The U.S. Supreme Court
has decided that it will listen
to arguments on whether mutual fund employees are subject to the the whistleblower protections of the Sarbanes Oxley Act
The case involves complaints filed against the Boston Bohemoth by former Fidelity
employees Jane Hosang Lawson
and Jonathan Zang
In her complaint, Lawson alleged that Fido had "embarked on a campaign to discredit, harass and intimidate her after she raised concerns regarding fund profitability methods. Fidelity had argued that her claims were "without merit."
Meanwhile, in the other complaint, former PM Zang alleged that he got poor reviews and was fired after he complained that a portfolio manager compensation plan, and how it described the calculations for PM pay, was inaccurate and illegal. Fido also argued that these claims were without merit.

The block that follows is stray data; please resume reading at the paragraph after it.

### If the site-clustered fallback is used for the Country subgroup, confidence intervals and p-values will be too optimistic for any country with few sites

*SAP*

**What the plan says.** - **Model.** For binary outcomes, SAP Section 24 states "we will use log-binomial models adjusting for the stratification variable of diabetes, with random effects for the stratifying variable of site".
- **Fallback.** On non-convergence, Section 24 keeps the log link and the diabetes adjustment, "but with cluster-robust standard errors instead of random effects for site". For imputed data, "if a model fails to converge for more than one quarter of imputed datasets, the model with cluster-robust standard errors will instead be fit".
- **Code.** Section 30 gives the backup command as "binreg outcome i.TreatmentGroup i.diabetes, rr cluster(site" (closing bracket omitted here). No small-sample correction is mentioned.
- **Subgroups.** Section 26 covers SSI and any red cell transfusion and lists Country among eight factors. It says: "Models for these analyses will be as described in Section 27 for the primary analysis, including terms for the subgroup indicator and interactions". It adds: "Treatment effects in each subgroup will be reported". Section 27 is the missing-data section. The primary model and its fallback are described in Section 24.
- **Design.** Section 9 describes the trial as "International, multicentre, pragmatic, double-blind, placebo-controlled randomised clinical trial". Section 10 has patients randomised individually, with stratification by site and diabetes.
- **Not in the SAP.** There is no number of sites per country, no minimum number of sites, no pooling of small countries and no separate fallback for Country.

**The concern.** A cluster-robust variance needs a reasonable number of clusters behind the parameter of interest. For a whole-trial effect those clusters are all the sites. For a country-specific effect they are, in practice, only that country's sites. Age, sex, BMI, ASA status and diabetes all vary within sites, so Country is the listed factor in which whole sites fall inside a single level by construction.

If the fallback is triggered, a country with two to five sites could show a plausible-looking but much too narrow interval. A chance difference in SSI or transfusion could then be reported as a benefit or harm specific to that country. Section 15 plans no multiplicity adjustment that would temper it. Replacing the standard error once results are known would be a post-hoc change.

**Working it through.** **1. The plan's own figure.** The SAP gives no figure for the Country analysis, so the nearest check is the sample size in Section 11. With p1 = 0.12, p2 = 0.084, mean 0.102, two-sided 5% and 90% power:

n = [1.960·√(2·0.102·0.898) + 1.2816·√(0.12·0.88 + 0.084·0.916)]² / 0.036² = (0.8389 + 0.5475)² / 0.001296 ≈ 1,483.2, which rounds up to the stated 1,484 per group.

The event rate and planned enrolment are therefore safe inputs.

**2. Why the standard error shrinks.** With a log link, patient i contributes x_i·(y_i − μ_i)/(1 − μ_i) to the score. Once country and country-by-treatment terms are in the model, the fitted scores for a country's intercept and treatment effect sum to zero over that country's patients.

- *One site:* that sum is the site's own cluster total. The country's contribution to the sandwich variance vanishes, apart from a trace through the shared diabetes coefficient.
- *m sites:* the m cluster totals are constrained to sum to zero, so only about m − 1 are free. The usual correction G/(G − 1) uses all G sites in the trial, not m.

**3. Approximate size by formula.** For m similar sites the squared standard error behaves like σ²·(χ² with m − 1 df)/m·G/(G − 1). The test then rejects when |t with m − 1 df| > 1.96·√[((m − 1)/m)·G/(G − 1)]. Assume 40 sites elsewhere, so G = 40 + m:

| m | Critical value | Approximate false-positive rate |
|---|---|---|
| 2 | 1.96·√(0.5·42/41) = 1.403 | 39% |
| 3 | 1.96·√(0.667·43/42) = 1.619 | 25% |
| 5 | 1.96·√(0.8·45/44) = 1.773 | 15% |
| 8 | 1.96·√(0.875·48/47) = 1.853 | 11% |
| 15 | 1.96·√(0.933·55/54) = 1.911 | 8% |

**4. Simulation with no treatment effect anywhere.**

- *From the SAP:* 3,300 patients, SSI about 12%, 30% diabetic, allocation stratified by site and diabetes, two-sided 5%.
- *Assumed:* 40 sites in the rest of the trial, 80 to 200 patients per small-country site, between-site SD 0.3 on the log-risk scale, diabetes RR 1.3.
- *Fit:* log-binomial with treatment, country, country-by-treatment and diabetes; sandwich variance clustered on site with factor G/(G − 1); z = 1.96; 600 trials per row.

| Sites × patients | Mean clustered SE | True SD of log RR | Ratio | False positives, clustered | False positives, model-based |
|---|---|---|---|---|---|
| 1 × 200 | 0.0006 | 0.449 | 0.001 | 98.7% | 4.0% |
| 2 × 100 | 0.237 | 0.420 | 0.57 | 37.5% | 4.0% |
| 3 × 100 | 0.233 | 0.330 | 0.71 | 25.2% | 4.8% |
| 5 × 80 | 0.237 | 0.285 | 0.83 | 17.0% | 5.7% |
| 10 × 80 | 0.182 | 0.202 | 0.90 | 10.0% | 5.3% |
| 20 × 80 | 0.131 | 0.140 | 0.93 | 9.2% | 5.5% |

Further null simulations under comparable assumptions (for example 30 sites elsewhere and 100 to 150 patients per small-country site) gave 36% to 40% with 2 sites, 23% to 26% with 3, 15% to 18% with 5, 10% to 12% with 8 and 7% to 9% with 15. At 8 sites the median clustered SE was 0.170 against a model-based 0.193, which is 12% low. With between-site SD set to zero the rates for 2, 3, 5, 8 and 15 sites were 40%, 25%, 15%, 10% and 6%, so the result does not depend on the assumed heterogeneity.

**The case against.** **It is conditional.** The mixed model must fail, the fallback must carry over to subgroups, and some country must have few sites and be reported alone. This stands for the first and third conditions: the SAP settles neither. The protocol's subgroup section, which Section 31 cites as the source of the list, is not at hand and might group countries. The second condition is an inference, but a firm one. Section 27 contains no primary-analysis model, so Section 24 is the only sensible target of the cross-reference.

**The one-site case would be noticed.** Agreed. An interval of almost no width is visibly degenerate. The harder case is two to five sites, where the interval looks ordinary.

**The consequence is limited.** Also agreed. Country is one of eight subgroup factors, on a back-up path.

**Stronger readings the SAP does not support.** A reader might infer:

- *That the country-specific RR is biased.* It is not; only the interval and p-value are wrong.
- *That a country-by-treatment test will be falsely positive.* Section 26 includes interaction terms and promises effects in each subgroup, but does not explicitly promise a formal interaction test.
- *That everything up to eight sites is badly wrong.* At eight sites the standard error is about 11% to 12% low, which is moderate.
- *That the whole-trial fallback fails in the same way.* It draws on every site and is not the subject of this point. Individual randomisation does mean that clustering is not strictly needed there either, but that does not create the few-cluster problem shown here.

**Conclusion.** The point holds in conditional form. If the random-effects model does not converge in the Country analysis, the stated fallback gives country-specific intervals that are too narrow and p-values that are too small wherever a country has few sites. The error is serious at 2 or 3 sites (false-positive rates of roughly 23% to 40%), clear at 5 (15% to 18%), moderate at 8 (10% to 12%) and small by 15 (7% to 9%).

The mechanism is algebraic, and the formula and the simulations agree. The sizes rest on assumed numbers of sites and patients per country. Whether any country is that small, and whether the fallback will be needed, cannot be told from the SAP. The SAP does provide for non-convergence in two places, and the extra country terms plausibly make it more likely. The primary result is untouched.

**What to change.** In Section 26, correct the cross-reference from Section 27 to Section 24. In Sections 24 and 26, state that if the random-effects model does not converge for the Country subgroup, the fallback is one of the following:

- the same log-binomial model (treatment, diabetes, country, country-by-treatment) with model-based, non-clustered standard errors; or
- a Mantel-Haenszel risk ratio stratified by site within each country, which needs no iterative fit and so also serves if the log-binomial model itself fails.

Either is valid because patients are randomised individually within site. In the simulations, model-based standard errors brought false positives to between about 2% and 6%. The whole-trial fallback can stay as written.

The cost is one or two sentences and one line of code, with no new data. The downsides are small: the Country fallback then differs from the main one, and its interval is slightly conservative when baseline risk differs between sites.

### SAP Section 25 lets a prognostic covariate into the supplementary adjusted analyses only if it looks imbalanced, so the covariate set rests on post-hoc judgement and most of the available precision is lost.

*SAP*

The case was heard by the First U.S. Circuit Court of Appeals in Boston, which ruled, in 2012, in favor of Fidelity, and also decided that whistleblower protection to contractors like Fidelity was covered in the Energy Reorganization Act
and the Pipeline Safety Improvement Act
of the University of Washington School of Law
, who is among the attorneys representing the plaintiffs wrote two briefs arguing in favor of the Supreme Court taking the case, to be found here
Also, the National Whistleblowers Center
wrote an amicus brief
in support of the argument.
Meanwhile, Fidelity filed two motions against, to be found here
The case has attracted the attention of a number of news outlets, including the Chicago Tribune
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